June 07, 2022
The 6.5 Creedmoor was developed in 2007 by Hornady’s Dave Emary and Dennis DeMille, and it created a stir in the centerfire rifle cartridge world unlike anything in living memory. It has a neck design that handles high ballistic coefficient bullets without robbing case capacity and an overall length (OAL) that works in short-action bolt guns and AR-10 rifles.
In 2010, John Snow of Outdoor Life set out to build a custom precision rifle chambered for a wildcat cartridge. He enlisted the help of George Gardner at GA Precision, and the 6mm Creedmoor was born by necking down the 6.5 Creedmoor. Soon, the cartridge became extremely popular with competitive shooters, eclipsing its parent cartridge as the most popular in the Precision Rifle Series (PRS).
In the Hornady 6.5 Creedmoor, you have the 143-grain ELD-X (G1 BC .625) and the 147-grain ELD Match (.697); the 6mm Creedmoor has a 103-grain ELD-X (.512) and 108-grain ELD Match (.536). While high ballistic coefficients are important to the success of both Creedmoor rounds, there are other factors at play. The 6.5 Creedmoor’s 147-grain ELD Match load velocity spec is 2,695 feet per second (fps). The 6mm Creedmoor 108-grain ELD Match is 2,960 fps. With barrels of equal lengths and a 200-yard zero, the 6.5 ELD Match bullet drops 6 inches more at 500 yards than the 6mm ELD Match. At 1,000 yards, the 6.5 drops 23 inches more than the 6mm.
Wind drift is a different story. At 1,000 yards, the 6mm Creedmoor drifts about a foot more than the 6.5 load when fired into a 90-degree, 10-mph crosswind at 1,500 feet elevation. Why? Wind has a greater impact on the lighter, lower BC bullets at long range. The 6mm Creedmoor starts out considerably faster than the 6.5 Creedmoor, but at 700 yards, the two post identical velocities according to Hornady figures. After that, the 6.5 Creedmoor bullet moves faster. Vertical drop is easier to accurately measure and account for than wind, especially at great distances, so the 6.5 Creedmoor load gives you a much greater margin of error in terms of wind drift.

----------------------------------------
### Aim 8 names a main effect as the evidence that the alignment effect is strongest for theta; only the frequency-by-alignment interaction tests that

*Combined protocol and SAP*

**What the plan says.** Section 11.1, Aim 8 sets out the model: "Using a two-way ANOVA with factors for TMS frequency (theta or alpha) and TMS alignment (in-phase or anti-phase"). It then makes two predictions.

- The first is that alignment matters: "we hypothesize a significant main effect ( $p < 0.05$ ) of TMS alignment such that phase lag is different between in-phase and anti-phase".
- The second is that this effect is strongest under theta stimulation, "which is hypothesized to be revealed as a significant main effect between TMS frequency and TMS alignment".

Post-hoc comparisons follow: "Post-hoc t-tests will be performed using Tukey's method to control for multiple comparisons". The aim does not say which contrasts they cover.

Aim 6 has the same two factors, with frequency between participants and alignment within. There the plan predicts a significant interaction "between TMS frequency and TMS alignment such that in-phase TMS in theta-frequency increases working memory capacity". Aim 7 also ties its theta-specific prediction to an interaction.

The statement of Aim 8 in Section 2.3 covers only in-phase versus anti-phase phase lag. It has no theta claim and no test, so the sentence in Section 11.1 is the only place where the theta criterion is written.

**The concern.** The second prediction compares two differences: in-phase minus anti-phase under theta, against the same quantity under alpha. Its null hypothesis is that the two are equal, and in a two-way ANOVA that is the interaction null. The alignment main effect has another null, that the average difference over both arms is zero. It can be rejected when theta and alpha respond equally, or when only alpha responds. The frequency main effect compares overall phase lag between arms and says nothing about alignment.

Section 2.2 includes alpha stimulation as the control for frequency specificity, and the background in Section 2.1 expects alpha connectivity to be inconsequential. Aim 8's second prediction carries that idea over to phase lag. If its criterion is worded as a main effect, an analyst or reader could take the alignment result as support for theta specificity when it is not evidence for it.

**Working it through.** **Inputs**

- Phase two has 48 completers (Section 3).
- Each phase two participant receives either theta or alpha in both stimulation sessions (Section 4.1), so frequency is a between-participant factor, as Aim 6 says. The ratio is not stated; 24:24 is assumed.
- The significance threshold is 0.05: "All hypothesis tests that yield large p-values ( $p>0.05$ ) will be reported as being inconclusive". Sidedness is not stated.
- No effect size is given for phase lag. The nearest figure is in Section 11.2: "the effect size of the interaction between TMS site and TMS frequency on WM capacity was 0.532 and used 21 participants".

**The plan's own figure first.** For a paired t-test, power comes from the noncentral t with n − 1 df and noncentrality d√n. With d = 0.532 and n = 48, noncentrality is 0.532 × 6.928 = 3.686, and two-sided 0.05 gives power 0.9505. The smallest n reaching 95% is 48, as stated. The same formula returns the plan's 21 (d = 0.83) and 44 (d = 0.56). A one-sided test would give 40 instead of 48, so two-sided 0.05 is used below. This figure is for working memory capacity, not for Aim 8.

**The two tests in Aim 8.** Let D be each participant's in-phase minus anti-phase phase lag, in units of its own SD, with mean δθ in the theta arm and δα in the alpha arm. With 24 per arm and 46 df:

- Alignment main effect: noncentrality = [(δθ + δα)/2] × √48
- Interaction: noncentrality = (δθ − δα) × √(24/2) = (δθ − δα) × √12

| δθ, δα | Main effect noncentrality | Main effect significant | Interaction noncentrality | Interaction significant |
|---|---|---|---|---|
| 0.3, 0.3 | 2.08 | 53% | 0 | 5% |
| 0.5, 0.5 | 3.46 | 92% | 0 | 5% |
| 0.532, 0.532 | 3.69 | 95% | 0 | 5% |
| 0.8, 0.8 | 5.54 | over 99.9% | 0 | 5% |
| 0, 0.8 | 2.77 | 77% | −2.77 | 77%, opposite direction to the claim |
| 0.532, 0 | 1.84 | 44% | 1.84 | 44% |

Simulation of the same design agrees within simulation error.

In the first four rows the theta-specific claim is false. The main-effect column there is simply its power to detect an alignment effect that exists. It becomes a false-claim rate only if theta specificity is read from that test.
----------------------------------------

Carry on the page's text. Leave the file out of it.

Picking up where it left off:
Neither of these rounds is punchy, but the 6.5 Creedmoor does produce a bit more recoil than the 6mm Creedmoor—just enough that calling your shots with the 6mm is easier than with the 6.5 in same-weight rifles. That’s why the 6mm Creedmoor is so popular among long-range competitors. Both Creedmoors make good hunting rounds for deer-size game, and both are accurate in most guns. I have hunted a variety of game with a 6.5 Creedmoor and have found the round to be highly effective. I don’t know that it’s any more lethal than the scads of other cartridges that came before it, but the 6.5 Creedmoor has two big advantages. It doesn’t produce much recoil or muzzle blast, and the tight design specs typically lead to smaller groups.
The 6mm Creedmoor produces less recoil, which makes it even more pleasant to shoot. In 2019, I shot a massive whitetail buck in Saskatchewan at 120 yards with a 90-grain GMX bullet from my 6mm Creedmoor. The buck collapsed after the bullet passed behind the left front leg and broke the right shoulder.
The 6.5 Creedmoor is better suited to hunting caribou, mule deer and bear because of its additional energy, although I stop short of calling it an ideal elk cartridge. The 6mm Creedmoor is a more logical choice for varmints at long ranges.
The 6.5 beats the 6mm in terms of rifle availability, and that goes for ammo, too. There are currently about four times as many factory loads for the 6.5 Creedmoor as the 6mm Creedmoor. Regardless of which you choose, though, you’ll likely be highly satisfied. Both of these rounds are exceptionally versatile and pleasant to shoot.